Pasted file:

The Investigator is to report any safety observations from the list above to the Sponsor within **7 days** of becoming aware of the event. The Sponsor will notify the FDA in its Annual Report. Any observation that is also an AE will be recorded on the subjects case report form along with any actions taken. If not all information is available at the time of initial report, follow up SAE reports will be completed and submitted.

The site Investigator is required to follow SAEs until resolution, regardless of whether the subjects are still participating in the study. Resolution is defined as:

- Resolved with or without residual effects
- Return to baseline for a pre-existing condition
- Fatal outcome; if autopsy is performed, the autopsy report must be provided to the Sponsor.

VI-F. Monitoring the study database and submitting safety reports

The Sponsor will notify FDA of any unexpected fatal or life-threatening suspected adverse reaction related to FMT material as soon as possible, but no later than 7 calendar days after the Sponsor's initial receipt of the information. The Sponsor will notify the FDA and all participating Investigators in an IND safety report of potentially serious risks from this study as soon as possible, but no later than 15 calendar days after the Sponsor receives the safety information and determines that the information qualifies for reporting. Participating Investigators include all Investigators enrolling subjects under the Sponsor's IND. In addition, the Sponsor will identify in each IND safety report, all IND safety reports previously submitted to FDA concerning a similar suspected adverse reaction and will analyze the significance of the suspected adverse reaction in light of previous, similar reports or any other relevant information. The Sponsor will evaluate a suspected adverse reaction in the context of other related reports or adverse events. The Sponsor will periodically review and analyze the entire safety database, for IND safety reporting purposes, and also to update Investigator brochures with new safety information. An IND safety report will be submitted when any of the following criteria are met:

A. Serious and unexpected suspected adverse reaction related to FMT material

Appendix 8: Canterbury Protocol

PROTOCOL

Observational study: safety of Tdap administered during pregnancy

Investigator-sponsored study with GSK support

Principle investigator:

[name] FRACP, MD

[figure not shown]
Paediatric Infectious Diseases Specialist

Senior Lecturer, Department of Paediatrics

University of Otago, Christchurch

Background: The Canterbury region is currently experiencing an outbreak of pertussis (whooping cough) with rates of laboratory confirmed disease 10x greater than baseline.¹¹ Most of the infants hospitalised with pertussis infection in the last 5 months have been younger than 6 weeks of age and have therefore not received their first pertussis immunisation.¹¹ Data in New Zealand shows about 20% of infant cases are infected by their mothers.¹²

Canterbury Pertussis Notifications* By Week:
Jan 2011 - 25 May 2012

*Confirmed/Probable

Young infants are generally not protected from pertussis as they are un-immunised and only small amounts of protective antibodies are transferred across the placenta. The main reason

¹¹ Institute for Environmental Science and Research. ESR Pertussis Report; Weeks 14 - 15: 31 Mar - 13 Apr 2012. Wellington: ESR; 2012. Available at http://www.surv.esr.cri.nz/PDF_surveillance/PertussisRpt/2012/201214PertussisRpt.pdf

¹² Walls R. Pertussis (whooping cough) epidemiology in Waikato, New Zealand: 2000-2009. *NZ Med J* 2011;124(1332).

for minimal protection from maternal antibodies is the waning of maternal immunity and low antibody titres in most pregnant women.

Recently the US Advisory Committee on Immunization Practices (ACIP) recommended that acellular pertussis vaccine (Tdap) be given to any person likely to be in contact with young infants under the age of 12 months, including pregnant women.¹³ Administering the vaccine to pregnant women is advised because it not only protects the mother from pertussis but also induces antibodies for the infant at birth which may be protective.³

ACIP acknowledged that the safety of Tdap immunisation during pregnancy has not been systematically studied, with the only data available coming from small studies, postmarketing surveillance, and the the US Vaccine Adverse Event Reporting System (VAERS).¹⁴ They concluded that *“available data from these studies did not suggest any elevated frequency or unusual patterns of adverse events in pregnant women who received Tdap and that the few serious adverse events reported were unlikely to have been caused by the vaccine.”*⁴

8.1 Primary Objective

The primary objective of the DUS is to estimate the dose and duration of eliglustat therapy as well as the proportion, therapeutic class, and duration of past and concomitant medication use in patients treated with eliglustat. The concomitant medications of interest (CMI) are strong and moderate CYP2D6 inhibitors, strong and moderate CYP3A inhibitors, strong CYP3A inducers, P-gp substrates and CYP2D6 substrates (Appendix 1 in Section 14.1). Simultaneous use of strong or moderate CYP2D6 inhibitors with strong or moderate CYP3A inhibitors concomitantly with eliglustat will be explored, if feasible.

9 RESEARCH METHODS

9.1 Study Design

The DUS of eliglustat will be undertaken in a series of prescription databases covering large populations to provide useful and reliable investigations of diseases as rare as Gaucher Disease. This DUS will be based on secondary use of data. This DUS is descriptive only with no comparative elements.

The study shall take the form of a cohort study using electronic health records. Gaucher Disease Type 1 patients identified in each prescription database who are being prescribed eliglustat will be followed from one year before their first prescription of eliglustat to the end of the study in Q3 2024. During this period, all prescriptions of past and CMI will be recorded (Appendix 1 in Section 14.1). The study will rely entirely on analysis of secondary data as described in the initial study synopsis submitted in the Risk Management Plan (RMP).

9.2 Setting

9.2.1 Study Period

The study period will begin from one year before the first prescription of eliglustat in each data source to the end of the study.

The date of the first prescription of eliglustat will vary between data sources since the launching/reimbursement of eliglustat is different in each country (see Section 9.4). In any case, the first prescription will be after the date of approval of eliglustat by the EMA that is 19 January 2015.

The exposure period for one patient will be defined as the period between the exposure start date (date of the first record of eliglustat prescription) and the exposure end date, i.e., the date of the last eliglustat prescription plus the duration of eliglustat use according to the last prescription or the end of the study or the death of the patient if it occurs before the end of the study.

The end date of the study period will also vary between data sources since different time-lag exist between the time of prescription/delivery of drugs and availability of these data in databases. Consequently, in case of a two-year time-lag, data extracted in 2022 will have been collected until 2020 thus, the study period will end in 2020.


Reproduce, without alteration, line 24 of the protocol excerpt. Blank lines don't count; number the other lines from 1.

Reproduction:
¹¹ Institute for Environmental Science and Research. ESR Pertussis Report; Weeks 14 - 15: 31 Mar - 13 Apr 2012. Wellington: ESR; 2012. Available at http://www.surv.esr.cri.nz/PDF_surveillance/PertussisRpt/2012/201214PertussisRpt.pdf